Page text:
Fishing line isn’t just for fishing any more.
Medical researchers in Canada are experimenting with fibers from fishing line and sewing thread in an effort to create inexpensive artificial muscles that could be used in medical devices, humanoid robots, prosthetic limbs and woven into fabric.
In a study published Feb. 20 in the journal Science, researchers detail how they created inexpensive artificial muscles that generate far more force and power than human or animal muscles of the same size.
“In terms of the strength and power of the artificial muscle, we found that it can quickly lift weights 100 times heavier than a same-size human muscle can, in a single contraction,” said John Madden an electrical and computer engineering professor at the University of British Columbia. “It also has a higher power output for its weight than that of an automobile combustion engine.”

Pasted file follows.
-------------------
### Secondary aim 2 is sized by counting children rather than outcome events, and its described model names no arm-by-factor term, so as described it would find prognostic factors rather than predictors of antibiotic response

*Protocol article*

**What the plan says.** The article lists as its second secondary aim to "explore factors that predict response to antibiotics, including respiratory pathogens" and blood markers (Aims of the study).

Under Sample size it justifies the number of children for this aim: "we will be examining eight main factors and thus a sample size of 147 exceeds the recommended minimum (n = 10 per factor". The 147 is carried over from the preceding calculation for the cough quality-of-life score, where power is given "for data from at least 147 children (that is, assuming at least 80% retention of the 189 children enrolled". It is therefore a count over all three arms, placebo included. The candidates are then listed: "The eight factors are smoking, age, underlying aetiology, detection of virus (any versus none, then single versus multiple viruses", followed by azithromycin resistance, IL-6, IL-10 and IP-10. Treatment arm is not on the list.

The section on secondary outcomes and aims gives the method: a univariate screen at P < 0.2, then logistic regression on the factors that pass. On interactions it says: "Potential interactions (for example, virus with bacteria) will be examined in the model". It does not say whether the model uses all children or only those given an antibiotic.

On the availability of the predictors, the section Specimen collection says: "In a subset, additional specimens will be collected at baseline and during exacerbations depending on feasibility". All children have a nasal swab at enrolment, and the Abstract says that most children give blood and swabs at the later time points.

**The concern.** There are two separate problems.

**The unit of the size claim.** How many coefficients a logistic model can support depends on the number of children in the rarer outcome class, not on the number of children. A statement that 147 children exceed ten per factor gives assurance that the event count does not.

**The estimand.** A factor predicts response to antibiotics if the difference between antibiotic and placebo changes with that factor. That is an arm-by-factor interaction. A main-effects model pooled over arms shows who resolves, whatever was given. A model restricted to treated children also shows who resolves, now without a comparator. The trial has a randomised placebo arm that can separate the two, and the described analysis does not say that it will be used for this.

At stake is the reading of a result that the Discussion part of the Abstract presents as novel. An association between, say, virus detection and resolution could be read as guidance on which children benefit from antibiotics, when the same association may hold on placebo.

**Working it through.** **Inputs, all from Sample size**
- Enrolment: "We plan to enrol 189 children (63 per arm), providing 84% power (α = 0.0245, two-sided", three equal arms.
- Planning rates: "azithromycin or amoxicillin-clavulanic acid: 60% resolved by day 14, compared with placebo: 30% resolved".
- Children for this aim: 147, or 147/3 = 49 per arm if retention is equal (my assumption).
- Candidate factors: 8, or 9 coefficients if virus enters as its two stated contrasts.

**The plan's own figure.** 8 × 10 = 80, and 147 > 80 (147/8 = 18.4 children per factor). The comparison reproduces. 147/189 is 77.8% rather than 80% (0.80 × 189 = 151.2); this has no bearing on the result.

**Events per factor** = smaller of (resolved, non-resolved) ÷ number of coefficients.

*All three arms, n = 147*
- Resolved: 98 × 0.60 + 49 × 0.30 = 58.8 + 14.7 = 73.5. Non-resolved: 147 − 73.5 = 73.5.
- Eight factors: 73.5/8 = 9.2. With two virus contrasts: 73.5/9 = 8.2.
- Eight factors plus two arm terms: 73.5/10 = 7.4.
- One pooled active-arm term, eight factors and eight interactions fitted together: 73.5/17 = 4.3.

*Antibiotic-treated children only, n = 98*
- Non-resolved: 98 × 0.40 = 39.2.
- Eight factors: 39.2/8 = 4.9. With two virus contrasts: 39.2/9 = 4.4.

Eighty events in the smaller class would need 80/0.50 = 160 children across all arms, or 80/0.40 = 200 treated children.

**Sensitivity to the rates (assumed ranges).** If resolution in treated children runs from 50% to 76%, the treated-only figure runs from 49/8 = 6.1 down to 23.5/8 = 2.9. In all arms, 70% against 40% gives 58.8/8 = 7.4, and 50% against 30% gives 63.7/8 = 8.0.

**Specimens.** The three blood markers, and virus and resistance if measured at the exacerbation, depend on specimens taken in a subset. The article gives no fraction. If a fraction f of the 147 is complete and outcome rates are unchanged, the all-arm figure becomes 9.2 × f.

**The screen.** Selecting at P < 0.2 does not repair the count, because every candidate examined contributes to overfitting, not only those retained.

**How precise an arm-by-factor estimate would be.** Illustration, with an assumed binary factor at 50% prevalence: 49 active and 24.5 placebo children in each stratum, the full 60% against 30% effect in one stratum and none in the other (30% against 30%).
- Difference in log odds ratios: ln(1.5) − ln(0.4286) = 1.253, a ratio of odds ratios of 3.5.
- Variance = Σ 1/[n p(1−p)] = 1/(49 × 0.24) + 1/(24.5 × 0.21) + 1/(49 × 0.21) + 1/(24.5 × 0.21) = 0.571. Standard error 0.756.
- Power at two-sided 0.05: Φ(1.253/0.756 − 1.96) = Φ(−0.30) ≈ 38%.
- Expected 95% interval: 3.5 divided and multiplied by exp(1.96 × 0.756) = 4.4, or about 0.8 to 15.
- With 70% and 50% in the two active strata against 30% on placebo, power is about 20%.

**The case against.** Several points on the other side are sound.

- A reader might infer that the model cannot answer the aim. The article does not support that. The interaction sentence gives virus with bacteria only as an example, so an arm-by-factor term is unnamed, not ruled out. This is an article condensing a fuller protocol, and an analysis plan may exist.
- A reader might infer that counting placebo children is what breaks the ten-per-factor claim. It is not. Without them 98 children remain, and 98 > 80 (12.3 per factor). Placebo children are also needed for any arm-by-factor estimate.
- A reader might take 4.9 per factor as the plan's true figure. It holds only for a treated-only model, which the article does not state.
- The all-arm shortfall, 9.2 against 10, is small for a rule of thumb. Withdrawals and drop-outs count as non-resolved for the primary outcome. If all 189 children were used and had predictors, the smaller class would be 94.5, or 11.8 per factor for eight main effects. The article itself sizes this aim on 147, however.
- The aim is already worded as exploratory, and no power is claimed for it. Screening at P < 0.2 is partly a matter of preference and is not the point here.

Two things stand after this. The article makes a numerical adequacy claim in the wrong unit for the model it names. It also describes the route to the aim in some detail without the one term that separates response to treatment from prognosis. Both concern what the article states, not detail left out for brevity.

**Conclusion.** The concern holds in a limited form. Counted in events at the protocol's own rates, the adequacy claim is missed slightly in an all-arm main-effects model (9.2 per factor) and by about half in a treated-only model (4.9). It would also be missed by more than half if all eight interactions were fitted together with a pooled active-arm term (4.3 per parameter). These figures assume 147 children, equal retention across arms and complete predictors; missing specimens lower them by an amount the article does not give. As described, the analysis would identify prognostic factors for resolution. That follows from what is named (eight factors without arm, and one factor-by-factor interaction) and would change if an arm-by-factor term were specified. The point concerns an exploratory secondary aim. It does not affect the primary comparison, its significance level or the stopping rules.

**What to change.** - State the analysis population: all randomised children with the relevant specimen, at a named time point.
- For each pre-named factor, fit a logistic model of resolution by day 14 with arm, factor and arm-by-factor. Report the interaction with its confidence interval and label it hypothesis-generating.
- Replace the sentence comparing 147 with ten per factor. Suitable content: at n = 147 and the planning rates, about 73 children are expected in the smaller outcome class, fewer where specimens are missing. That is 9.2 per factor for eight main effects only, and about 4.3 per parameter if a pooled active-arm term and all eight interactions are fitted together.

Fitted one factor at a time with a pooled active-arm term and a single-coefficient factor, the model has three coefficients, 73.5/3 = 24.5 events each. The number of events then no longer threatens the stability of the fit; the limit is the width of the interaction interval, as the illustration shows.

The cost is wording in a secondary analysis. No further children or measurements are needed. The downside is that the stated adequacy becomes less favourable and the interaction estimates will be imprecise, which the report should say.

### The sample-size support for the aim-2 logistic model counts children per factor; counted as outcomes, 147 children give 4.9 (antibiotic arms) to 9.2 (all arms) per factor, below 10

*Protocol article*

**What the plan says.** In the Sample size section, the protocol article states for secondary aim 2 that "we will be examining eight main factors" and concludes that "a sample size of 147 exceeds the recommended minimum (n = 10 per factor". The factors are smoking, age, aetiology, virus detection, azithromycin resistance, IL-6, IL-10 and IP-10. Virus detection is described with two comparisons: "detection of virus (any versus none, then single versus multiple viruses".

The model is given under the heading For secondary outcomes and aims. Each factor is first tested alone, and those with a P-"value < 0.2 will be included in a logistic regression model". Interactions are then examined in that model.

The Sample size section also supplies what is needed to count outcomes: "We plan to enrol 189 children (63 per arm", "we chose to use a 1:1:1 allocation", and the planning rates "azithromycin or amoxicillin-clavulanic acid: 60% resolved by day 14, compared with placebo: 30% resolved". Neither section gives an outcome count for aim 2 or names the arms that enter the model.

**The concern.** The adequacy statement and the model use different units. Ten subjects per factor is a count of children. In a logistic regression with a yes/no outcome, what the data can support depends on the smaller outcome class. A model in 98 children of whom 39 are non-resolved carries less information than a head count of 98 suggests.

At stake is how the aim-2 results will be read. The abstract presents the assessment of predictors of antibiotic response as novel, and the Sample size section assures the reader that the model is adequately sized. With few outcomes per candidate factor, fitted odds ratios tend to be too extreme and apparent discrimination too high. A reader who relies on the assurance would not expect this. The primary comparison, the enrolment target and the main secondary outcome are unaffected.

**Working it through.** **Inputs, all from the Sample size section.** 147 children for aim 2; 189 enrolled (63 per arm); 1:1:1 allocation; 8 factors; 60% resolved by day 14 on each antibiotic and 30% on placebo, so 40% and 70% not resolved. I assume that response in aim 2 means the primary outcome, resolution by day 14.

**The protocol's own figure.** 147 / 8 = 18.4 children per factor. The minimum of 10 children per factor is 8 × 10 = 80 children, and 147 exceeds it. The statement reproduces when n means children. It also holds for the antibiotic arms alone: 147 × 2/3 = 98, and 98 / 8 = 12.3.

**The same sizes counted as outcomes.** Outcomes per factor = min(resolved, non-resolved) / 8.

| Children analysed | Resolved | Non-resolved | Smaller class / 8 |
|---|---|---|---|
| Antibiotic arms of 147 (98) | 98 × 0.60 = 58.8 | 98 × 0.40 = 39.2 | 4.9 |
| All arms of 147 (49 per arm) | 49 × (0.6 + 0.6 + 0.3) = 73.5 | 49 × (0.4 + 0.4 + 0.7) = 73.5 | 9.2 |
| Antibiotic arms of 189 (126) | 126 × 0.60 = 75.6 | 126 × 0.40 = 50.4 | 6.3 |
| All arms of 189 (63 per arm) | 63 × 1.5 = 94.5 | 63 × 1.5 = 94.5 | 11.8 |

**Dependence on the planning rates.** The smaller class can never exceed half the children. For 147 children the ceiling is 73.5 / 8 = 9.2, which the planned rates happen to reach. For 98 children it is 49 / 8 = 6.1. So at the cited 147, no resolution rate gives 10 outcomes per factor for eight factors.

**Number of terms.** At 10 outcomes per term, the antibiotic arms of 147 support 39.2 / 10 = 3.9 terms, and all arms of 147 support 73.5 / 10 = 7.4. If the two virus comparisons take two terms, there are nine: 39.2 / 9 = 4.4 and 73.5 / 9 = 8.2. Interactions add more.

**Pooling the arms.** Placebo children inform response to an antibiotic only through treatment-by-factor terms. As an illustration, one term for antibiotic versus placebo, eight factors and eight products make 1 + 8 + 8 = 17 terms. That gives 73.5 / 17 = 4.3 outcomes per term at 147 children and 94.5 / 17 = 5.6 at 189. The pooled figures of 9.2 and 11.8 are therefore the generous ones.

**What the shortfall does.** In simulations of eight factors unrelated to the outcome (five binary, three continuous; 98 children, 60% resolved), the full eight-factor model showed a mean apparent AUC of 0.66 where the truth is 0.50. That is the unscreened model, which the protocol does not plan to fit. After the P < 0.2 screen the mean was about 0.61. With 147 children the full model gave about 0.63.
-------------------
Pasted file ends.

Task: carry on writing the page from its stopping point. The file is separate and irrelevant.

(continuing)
Artificial muscles have been made in the past out of materials like metal wires and carbon nanotubes, but researchers and device makers found them expensive to fabricate and difficult to control.
Madden and his colleagues used high-strength polymer fibers made from polyethylene and nylon, common materials used in fishing lines and sewing thread.
The fibers were twisted into tight coils, like the twist of a rubber band for a model toy airplane, to create an artificial muscle that could contract and relax.
Researchers said the artificial muscles contract and relax in response to changes in temperature, which can be controlled by an electrical heating element.
The system has been demonstrated by using such muscles to manipulate surgical forceps, and researchers say the artificial muscles may also find use in robots and low cost devices to help those with impaired mobility.